The Life of Gerhard Kallmann

© David L. Ryan for The Boston Globe

At 97 years of age, the architect Gerhard Kallmann passed away on Tuesday in Boston.  Kallmann’s career was ignited with the design of Boston City Hall, a neo-brutalist building that received mixed feelings of criticism and praise upon its completion.  After escaping Nazi Germany in 1937, Kallmann studied at the Architectural Association in London before moving to the United States and teaching in Chicago and New York.  It was in Columbia University where Kallmann met Michael McKinnell and the two would grow to co-found Kallmann, McKinnell & Knowles in 1962 – the same year they won the competition for City Hall.

More about Kallmann after the break.

In the 1960s, Boston was undergoing a revitalization effort to bring life to the city’s downtown area.  As we have shared in our AD Classics section, the City Hall’s presence is marked by an articulated massive concrete facade set beyond a large urban plaza intended to establish a relationship between the government and the public.  “Any significant building makes demands so that it cannot be taken for granted; it should be a challenge,” Kallmann told The Boston Globe in 1991.

When the building opened, architecture critic Ada Louise Huxtable praised the creation, “Boston can celebrate…The city has one of the handsomest buildings around, and thus far, one of the least understood.”

As the years progressed, admiration for the building grew in the architecture realm, while Bostonians despised the foreign aesthetic.  In fact, in 1976, Boston City Hall tied for seventh with Trinity Church for the AIA’s best buildings in US history.  However, only six years ago, Mayor Thomas M. Menino proposed selling the building and relocating the city government to a waterfront parcel.

We admire Kallmann’s confidence in his vision as he responded on the 50th anniversary of the building’s competition, “It had to be awesome, not just pleasant and slick,” he told The Boston Globe. Great buildings, he said, should “remind you of ancient memories, history….It’s not a department store. It’s not an office building. Come on.”

Kallmann and his firm’s portfolio also include the  American Academy of Arts and Sciences in Cambridge, the Boston Five Cent Savings Bank, the gymnasium at Phillips Exeter Academy, the Becton Dickinson corporate campus in New Jersey, and Hauser Hall and Shad Hall at Harvard. “He and his firm really set a very high standard for the architecture they did.  They had a clear vision for what design excellence is, and their buildings all reflected that, so it’s the passing of an era I would say,” said Laura Wernick, president of the Boston Society of Architects.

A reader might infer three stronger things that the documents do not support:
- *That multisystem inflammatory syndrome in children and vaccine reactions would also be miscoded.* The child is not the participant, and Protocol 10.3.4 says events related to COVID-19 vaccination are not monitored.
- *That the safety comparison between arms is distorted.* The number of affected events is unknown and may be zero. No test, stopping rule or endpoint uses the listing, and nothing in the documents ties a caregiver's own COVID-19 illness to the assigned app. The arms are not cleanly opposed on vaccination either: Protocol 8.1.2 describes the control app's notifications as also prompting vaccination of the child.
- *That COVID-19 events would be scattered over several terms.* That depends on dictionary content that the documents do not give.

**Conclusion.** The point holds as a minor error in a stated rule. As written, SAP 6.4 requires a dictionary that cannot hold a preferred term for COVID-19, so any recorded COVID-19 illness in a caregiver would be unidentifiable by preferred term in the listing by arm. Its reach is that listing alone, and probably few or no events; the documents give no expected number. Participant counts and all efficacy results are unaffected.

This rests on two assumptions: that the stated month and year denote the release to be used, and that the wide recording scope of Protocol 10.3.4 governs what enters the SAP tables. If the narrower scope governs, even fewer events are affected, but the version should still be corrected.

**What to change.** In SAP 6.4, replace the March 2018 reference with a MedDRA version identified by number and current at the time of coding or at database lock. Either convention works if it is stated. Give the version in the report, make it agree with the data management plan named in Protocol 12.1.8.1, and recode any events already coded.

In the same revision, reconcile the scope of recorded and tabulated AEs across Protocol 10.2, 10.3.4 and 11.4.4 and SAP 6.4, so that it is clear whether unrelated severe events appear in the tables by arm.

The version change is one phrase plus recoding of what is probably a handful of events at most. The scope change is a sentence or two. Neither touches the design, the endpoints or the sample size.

Sources: The New York Times and The Boston Globe

 

 

 

 

 

 

 

Cite: Cilento, Karen. "The Life of Gerhard Kallmann" 25 Jun 2012. ArchDaily. Accessed 22 Jul 2014. <http://www.archdaily.com/?p=248044>

2 comments

  1. Thumb up Thumb down 0

    Just visited there with my wife last month.
    Boston City Hall was beautiful indeed.
    The plaza was the most striking part though.
    Few places in the US are set up for such large civic gatherings/protests/celebrations in front of a city hall. Especially after or during the time frame in which this building was built.

  2. Thumb up Thumb down 0

    As a fan of the Brutalist style I find that the recognition toward it is often polarized, one either loves it or hates it. I live in Orange County, New York where currently the fate of the Government Center, also of the Brutalist style, is at debate. Though the building, designed by Paul Rudolph in 1963 and built in 1967, received high accolades when completed, it is unfortunately the target of the wrecking ball.

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